Success in politics, whether as a candidate, an incumbent, or a political activist, depends, in part, on events. Events are important because they force good things to happen. 

Events provide great leverage. Any candidate, activist, or elected official who isn’t planning a series of events is missing major opportunities.

Events are hard work. But events such as speeches, fundraising dinners, debates, hearings, panel discussions, town or neighborhood meetings, press conferences, media interviews, rallies, celebrations, etc., all can help those involved in politics make progress for their campaigns or causes.

What happens when you schedule an event? You are forced to:

  • Get people involved
  • Establish policy and clarify positions
  • Prepare communications materials, focus your messages and hone your arguments
  • Interact with the media
  • Develop contact information and mailing lists
  • Pull together people in good causes

Those are all very positive things for a candidate or an office holder. Most political leaders develop important policy positions when they are writing speeches or preparing for media interviews. Giving a speech forces you to grapple with the key issues and to develop your policy and positions. Holding a fundraising event not only nets you some campaign cash, but it provides a lot of good exposure and forces you to get organized and get supporters helping. Holding a rally gets people involved, shows who is committed, energizes supporters and provides new mailing lists.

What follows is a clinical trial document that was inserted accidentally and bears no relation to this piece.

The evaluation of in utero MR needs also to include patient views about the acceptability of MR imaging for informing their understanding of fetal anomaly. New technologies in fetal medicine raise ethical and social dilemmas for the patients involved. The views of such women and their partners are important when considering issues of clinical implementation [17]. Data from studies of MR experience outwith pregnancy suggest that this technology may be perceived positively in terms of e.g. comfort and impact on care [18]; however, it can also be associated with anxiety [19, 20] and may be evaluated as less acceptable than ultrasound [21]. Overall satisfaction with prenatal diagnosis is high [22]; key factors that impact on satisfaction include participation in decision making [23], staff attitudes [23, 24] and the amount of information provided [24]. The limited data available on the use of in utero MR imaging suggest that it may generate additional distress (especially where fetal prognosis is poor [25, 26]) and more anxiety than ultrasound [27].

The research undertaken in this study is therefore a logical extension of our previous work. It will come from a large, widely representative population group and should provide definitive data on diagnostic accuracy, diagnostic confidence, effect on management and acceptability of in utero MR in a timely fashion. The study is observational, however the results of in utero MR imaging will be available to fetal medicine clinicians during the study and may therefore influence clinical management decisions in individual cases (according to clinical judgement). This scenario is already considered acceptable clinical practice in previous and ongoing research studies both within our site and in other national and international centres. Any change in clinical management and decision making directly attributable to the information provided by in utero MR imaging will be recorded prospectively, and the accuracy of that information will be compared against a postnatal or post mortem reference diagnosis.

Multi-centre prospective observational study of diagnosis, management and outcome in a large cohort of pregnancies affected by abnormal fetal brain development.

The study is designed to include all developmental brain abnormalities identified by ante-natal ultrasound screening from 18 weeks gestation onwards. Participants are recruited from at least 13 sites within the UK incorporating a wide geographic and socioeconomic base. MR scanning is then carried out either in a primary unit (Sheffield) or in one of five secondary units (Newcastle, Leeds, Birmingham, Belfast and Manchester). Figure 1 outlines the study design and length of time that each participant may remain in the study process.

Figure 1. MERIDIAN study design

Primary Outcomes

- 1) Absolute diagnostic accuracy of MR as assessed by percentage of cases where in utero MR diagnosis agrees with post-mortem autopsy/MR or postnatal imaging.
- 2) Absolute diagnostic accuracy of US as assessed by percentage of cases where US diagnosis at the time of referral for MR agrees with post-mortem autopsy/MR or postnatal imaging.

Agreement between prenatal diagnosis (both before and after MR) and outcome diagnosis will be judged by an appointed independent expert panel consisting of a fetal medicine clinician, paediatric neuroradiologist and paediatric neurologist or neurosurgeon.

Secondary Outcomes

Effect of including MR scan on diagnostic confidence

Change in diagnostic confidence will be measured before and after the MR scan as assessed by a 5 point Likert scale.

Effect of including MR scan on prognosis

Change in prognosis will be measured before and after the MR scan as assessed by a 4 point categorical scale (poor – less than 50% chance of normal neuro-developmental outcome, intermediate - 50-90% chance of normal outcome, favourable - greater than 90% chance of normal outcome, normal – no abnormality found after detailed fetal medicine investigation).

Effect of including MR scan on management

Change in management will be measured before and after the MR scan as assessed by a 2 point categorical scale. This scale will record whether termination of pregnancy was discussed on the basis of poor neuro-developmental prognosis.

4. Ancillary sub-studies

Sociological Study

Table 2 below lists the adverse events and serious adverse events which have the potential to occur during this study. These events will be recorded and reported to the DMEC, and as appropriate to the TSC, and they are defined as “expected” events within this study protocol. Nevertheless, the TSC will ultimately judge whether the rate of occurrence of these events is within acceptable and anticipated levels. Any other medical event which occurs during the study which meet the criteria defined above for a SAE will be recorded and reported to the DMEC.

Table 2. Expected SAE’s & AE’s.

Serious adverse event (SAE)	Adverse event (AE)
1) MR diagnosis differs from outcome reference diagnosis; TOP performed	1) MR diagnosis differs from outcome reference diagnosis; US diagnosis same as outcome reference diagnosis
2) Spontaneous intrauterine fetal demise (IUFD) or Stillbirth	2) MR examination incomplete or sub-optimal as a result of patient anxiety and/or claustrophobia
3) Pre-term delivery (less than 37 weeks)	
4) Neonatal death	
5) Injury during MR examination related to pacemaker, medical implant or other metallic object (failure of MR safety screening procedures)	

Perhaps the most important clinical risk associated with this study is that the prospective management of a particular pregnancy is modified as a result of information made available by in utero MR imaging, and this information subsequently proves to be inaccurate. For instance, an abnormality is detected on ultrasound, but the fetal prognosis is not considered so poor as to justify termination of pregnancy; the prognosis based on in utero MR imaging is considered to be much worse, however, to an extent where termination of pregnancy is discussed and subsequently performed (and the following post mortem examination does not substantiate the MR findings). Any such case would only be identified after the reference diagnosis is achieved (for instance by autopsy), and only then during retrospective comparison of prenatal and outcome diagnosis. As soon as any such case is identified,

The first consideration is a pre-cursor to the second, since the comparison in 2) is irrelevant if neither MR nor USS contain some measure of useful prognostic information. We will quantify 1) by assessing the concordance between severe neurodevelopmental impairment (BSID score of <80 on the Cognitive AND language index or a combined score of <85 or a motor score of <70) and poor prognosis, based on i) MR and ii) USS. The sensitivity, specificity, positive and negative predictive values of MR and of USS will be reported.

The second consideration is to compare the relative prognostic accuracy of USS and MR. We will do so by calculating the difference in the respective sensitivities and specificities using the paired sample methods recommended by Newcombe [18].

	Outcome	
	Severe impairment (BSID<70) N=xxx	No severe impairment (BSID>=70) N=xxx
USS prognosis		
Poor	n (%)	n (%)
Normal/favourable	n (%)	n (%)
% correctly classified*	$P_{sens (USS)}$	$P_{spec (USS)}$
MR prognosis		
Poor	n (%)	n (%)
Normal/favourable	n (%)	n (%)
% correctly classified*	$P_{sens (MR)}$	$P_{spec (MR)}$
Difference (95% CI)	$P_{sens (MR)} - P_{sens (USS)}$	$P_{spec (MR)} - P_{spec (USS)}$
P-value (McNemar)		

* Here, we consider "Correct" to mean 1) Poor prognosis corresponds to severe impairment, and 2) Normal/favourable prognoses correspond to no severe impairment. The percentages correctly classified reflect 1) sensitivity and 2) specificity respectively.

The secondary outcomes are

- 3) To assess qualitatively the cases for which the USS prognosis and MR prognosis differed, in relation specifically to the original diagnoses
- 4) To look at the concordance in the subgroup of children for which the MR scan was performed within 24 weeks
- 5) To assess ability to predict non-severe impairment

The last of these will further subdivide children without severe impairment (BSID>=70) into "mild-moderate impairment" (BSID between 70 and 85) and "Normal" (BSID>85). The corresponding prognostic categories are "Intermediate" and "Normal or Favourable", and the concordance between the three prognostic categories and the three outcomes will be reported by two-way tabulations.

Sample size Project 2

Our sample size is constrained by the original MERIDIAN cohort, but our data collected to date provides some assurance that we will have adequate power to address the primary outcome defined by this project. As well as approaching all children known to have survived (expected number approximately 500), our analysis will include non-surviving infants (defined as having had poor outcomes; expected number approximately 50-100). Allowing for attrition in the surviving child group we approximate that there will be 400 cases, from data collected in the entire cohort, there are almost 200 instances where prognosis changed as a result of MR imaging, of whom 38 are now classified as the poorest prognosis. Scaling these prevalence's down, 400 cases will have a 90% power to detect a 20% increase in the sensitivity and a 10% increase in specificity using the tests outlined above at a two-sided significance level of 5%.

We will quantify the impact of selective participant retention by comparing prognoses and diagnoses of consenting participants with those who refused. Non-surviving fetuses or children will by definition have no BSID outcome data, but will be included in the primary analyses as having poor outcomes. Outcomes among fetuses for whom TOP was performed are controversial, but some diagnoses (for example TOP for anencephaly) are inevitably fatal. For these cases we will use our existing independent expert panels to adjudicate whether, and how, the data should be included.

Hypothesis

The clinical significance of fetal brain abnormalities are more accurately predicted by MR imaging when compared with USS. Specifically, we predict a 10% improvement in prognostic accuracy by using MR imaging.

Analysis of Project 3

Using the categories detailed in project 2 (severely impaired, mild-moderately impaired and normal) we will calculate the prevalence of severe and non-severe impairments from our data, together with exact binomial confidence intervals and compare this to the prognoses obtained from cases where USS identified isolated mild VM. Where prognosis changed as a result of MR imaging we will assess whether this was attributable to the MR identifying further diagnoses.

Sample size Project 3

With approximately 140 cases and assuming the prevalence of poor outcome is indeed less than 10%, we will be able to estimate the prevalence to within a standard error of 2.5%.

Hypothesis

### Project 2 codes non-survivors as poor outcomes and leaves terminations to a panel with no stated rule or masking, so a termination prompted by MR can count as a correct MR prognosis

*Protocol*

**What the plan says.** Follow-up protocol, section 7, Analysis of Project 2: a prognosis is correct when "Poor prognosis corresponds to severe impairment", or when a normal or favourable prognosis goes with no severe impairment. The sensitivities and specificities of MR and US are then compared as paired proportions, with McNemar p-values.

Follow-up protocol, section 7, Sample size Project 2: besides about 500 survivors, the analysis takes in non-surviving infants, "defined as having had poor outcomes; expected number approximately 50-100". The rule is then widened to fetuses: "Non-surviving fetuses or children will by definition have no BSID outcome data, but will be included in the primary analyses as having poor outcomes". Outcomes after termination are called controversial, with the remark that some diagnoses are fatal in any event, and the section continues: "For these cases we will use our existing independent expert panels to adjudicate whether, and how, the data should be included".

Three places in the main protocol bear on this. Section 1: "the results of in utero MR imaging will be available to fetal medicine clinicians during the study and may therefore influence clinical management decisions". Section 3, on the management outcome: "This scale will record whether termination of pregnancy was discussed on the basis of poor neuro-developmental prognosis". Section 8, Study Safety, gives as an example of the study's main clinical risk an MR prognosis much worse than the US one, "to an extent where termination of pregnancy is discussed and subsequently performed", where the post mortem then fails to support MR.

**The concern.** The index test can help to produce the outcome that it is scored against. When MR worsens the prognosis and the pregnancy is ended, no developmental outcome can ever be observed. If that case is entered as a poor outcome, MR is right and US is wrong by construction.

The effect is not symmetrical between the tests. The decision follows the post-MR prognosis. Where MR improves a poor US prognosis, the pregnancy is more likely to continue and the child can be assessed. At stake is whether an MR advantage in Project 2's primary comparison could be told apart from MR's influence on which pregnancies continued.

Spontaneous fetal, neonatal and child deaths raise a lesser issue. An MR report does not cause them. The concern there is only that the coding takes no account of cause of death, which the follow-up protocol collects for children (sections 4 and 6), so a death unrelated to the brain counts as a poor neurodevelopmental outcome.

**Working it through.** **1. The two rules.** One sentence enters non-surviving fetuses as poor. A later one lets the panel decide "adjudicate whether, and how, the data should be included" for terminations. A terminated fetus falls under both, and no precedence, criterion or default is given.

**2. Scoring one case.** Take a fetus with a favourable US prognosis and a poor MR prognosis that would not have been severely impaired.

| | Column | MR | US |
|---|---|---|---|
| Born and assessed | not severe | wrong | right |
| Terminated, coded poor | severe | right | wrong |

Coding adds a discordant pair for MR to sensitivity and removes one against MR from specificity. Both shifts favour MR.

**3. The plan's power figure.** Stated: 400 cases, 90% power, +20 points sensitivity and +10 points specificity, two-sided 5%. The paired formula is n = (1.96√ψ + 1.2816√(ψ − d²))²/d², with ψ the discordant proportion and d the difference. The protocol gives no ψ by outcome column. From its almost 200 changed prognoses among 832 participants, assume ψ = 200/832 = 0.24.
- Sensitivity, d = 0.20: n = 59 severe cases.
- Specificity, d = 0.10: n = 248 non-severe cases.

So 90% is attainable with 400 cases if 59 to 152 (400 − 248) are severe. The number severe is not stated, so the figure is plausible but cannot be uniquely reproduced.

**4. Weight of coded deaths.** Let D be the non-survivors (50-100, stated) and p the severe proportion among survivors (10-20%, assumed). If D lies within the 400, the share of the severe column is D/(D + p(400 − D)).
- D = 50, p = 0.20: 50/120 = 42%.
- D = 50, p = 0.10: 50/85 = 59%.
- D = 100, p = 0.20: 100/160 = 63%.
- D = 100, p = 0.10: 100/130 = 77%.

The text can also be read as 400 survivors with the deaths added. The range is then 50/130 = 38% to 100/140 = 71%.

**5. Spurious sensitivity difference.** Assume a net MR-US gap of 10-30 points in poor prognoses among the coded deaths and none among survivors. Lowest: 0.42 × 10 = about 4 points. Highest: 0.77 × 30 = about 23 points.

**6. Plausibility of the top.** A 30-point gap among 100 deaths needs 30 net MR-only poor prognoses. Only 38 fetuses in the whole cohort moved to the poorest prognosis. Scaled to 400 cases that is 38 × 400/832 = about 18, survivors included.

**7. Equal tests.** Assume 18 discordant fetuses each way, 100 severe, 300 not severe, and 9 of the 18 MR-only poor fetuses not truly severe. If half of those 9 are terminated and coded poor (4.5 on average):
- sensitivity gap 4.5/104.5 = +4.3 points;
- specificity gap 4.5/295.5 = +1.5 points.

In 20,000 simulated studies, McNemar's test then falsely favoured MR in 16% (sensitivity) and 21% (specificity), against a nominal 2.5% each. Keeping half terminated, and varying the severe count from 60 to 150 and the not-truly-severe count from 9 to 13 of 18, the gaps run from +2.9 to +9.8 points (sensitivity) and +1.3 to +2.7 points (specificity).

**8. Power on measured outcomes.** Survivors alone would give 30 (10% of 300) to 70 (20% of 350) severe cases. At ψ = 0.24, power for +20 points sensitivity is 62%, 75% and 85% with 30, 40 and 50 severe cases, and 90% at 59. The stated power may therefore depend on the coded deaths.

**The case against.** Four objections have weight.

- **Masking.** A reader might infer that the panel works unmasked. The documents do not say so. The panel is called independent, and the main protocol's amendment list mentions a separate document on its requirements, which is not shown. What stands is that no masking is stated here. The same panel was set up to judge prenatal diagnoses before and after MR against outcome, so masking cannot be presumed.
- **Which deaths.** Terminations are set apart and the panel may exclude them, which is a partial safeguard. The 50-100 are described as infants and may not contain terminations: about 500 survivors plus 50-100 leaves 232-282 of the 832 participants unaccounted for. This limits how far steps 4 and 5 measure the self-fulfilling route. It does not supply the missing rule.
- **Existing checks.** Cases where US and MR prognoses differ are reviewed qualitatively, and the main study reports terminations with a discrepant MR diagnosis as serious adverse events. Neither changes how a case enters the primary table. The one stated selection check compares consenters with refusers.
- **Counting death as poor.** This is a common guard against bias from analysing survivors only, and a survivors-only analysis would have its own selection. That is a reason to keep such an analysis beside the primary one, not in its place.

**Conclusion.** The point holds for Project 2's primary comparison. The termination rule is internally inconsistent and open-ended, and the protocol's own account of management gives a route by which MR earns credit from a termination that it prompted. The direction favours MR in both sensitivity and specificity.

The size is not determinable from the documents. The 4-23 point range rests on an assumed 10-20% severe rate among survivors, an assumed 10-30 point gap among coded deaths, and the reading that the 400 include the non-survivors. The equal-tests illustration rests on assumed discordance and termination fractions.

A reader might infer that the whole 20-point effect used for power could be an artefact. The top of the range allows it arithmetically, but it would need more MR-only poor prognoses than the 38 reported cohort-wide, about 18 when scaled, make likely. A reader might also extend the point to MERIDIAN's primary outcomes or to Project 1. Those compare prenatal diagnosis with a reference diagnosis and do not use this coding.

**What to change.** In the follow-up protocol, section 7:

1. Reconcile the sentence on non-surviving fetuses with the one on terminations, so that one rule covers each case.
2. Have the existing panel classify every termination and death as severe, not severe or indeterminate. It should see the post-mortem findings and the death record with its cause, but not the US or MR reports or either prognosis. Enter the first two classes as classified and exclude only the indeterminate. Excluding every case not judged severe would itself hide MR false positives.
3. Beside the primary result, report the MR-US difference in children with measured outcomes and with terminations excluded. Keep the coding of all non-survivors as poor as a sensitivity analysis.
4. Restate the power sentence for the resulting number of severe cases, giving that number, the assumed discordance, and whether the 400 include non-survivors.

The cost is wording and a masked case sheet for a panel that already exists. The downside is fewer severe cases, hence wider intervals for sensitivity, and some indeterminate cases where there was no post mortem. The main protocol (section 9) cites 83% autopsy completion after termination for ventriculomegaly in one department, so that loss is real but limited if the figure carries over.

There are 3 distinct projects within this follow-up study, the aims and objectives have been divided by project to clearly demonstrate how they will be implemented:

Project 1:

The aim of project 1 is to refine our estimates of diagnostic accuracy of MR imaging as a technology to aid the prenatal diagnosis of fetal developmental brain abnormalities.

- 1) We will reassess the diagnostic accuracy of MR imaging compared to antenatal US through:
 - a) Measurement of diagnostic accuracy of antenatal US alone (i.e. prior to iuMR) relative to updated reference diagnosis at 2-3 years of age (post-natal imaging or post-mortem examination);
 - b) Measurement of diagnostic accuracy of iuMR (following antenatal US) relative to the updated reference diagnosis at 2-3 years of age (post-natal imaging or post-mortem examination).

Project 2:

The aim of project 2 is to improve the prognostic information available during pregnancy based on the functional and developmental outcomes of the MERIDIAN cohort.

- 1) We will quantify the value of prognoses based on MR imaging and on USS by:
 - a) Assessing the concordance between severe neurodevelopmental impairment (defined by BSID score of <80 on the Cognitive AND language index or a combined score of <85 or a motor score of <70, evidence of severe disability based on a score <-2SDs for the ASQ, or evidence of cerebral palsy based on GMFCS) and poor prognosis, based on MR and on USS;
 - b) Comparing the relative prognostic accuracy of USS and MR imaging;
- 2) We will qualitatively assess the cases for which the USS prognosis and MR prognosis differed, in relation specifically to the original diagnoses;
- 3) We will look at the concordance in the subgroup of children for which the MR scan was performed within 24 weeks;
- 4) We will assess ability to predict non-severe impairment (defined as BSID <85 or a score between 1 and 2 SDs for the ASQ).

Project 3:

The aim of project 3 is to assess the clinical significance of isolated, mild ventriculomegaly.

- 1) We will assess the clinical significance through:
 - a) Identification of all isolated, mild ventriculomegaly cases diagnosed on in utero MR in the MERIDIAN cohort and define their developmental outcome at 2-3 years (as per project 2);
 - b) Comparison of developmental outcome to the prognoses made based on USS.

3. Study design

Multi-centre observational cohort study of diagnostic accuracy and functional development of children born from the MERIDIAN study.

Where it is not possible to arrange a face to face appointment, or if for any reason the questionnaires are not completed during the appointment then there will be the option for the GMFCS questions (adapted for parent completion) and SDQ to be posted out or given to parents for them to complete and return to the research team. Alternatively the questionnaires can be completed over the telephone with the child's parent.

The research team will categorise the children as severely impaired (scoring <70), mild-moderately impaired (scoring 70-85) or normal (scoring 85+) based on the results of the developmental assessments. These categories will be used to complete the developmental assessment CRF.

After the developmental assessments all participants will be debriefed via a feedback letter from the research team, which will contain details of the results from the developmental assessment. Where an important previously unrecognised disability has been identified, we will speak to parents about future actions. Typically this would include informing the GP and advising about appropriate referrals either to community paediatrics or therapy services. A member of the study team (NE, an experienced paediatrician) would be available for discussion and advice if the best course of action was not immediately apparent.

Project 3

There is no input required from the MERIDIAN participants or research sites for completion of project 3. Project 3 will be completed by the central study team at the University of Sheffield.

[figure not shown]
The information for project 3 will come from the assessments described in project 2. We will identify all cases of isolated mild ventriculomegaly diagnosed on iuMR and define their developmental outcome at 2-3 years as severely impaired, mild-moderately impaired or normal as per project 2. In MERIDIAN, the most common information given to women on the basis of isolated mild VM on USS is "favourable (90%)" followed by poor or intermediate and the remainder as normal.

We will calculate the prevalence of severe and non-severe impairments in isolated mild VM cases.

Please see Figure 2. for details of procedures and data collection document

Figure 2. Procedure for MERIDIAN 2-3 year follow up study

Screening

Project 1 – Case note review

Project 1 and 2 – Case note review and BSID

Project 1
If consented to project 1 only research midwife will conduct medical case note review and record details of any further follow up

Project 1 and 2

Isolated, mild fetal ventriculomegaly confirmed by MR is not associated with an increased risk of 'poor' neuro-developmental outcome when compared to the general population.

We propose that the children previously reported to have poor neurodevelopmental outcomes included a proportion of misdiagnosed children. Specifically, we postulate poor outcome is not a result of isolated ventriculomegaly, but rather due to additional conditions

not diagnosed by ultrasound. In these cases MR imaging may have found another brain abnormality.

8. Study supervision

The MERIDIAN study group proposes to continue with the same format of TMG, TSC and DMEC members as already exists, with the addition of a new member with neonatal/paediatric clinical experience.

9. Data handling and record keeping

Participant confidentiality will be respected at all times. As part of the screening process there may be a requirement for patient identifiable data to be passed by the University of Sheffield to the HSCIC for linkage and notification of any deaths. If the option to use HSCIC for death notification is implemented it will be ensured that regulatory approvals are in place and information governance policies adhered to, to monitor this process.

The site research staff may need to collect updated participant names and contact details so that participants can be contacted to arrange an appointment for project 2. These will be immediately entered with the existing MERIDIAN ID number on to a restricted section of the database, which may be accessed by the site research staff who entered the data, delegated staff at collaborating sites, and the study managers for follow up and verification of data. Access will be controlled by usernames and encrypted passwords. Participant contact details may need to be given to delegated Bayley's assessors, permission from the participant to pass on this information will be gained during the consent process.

Without events, not much happens in politics. But it’s surprising how many political leaders at all levels, especially after they’re elected, don’t go out of their way to proactively plan events. They attend their regular meetings and take what speeches and other opportunities are offered them, but they aren’t aggressively creating events. More good event opportunities exist than most politicians realize. It just takes a little creativity. The old political maxim that events drive politics is true.